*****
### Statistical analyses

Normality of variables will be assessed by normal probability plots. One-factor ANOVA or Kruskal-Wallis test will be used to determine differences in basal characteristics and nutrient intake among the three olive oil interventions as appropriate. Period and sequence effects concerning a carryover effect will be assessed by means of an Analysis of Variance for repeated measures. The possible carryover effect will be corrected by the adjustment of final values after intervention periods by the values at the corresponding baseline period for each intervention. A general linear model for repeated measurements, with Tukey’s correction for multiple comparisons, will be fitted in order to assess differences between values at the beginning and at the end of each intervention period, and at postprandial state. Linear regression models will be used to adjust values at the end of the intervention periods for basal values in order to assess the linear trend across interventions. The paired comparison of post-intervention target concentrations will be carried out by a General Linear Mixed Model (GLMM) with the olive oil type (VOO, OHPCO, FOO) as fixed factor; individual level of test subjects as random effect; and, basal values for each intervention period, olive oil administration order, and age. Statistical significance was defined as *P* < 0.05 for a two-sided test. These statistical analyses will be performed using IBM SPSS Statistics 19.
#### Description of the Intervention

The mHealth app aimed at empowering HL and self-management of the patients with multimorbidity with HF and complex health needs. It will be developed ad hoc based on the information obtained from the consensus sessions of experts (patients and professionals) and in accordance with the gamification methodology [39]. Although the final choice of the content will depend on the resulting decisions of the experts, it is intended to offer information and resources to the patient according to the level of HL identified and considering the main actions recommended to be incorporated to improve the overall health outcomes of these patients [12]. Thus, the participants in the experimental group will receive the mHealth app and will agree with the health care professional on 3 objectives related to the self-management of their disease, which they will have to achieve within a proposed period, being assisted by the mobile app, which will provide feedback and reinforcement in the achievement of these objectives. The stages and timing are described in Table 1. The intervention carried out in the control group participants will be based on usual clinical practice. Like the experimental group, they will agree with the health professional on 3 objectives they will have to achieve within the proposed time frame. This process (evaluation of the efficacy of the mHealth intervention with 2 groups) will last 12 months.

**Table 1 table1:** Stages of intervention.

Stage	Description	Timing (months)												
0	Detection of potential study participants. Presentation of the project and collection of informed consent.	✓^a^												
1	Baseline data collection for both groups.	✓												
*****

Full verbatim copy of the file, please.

### Statistical analyses

Normality of variables will be assessed by normal probability plots. One-factor ANOVA or Kruskal-Wallis test will be used to determine differences in basal characteristics and nutrient intake among the three olive oil interventions as appropriate. Period and sequence effects concerning a carryover effect will be assessed by means of an Analysis of Variance for repeated measures. The possible carryover effect will be corrected by the adjustment of final values after intervention periods by the values at the corresponding baseline period for each intervention. A general linear model for repeated measurements, with Tukey’s correction for multiple comparisons, will be fitted in order to assess differences between values at the beginning and at the end of each intervention period, and at postprandial state. Linear regression models will be used to adjust values at the end of the intervention periods for basal values in order to assess the linear trend across interventions. The paired comparison of post-intervention target concentrations will be carried out by a General Linear Mixed Model (GLMM) with the olive oil type (VOO, OHPCO, FOO) as fixed factor; individual level of test subjects as random effect; and, basal values for each intervention period, olive oil administration order, and age. Statistical significance was defined as *P* < 0.05 for a two-sided test. These statistical analyses will be performed using IBM SPSS Statistics 19.
#### Description of the Intervention

The mHealth app aimed at empowering HL and self-management of the patients with multimorbidity with HF and complex health needs. It will be developed ad hoc based on the information obtained from the consensus sessions of experts (patients and professionals) and in accordance with the gamification methodology [39]. Although the final choice of the content will depend on the resulting decisions of the experts, it is intended to offer information and resources to the patient according to the level of HL identified and considering the main actions recommended to be incorporated to improve the overall health outcomes of these patients [12]. Thus, the participants in the experimental group will receive the mHealth app and will agree with the health care professional on 3 objectives related to the self-management of their disease, which they will have to achieve within a proposed period, being assisted by the mobile app, which will provide feedback and reinforcement in the achievement of these objectives. The stages and timing are described in Table 1. The intervention carried out in the control group participants will be based on usual clinical practice. Like the experimental group, they will agree with the health professional on 3 objectives they will have to achieve within the proposed time frame. This process (evaluation of the efficacy of the mHealth intervention with 2 groups) will last 12 months.

**Table 1 table1:** Stages of intervention.

Stage	Description	Timing (months)												
0	Detection of potential study participants. Presentation of the project and collection of informed consent.	✓^a^												
1	Baseline data collection for both groups.	✓												